6. Implicit joins can also be used in the select clause. In addition, the keyword “distinct” can be used for returning distinct result. select distinct book.publisher.name from Book book Multiple fields can be queried by using comma to separate. The result list will contain elements of Object[]. select book.isbn, book.name, book.publisher.name from Book book We can create custom type and specify in the select clause to encapsulate the results. For example, let’s create a class “BookSummary” for the isbn, book name and publisher name fields. The custom type must have a constructor of all fields. public class BookSummary { private String bookIsbn; private String bookName; private String publisherName; public BookSummary(String bookIsbn, String bookName, String publisherName) { this.bookIsbn = bookIsbn; this.bookName = bookName; this.publisherName = publisherName; } // Getters and Setters } select new com.metaarchit.bookshop.BookSummary(book.isbn, book.name, book.publisher.name) from Book book The results can also be encapsulated in collections, e.g. lists and maps. Then the result for the query will be list of collections. select new list(book.isbn, book.name, book.publisher.name) from Book book For the map collection, we need to use the keyword “as” to specify the map key for each field. select new map(book.isbn as bookIsbn, book.name as bookName, book.publisher.name as publisherName) from Book book Page 6 of 8
  7. 6. Order by and group by The result list can be sorted with an “order by” clause. Multiple fields and ascending/descending order can be specified. from Book book order by book.name asc, book.publishDate desc The “group by” and “having” clauses are also supported by HQL. They will also be translated into SQL by Hibernate. select book.publishDate, avg(book.price) from Book book group by book.publishDate select book.publishDate, avg(book.price) from Book book group by book.publishDate having avg(book.price) > 10 7. Subqueries We can use subqueries in HQL also. Be careful that subqueries may be not effective if writing improperly. For many cases, you can write equivalent queries with simple “select-from-where” statements. from Book expensiveBook where expensiveBook.price > ( select avg(book.price) from Book book ) 8. Named Queries We can put our HQL statements in the mapping definitions and refer them by name in the code. They are called “Named Queries”. The named queries can be put in any mapping definitions. But for easier maintenance, we should centralize all the named queries in one mapping definitions, say NamedQuery.hbm.xml, or each mapping definition for a category. In addition, setting up a mechanism for the naming of queries is also beneficial. For each named query, we need to assign a unique name to it. We should also put the query string in a block to avoid conflicts with the special XML characters. Page 7 of 8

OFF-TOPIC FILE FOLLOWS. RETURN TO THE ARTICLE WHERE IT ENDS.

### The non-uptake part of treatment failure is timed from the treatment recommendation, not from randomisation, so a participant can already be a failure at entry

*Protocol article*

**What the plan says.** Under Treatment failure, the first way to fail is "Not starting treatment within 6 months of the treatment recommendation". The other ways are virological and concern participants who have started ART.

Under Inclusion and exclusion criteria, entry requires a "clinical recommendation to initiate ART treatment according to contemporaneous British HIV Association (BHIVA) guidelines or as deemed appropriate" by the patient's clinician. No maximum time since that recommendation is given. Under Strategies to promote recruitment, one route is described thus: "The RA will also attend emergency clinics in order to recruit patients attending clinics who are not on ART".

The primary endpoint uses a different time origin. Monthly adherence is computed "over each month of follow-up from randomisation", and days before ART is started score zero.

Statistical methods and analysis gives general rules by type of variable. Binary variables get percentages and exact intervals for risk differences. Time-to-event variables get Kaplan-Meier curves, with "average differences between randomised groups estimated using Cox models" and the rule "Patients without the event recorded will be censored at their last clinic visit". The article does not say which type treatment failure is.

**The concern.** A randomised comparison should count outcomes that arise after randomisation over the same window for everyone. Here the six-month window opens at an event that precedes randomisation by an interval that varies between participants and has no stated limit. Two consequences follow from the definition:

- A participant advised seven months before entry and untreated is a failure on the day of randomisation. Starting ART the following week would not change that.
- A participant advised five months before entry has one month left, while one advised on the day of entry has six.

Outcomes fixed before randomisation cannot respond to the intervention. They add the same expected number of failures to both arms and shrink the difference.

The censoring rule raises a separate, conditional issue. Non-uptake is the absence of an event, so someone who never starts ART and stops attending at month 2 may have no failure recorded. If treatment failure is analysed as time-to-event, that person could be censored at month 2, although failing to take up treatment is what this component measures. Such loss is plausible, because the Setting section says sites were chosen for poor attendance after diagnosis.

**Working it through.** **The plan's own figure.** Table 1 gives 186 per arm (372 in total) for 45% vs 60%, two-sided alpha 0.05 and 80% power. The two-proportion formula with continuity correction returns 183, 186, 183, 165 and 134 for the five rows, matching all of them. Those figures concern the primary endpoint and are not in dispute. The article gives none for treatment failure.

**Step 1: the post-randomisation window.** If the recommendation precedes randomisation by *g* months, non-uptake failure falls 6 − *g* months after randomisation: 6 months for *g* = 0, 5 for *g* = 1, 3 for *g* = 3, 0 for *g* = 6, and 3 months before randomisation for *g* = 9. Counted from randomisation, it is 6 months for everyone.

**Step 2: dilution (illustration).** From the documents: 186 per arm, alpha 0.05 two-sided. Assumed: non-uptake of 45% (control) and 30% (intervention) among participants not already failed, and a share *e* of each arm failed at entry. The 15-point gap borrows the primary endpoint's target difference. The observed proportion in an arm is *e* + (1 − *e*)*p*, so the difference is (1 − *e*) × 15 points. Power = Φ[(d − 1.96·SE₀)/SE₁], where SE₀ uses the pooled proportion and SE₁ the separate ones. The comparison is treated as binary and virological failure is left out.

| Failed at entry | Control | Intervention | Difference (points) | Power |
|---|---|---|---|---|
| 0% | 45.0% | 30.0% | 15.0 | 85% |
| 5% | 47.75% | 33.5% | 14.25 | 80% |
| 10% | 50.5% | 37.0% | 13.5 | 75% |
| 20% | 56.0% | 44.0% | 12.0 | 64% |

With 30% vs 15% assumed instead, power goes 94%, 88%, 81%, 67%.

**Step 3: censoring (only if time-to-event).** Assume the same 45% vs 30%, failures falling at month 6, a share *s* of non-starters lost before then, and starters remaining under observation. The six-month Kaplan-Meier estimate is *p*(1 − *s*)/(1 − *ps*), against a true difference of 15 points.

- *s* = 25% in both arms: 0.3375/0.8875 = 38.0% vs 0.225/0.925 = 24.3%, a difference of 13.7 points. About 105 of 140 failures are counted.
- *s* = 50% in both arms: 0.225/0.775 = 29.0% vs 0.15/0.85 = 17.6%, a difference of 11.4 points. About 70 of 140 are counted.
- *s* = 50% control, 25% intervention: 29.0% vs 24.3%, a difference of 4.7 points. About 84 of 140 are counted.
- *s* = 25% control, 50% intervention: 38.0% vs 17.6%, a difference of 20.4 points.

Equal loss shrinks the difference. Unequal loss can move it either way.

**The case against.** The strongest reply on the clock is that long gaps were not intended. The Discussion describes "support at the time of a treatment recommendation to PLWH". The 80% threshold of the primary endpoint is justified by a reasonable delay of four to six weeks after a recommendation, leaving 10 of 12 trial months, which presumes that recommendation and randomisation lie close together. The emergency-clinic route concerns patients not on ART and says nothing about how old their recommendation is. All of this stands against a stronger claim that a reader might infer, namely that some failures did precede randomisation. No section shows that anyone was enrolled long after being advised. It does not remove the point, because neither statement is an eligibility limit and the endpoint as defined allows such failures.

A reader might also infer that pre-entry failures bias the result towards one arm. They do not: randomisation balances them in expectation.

8. To reference for a named query, we can use the session.getNamedQuery() method. Query query = session.getNamedQuery("Book.by.isbn"); query.setString(0, "1932394419"); Book book = (Book) query.uniqueResult(); Page 8 of 8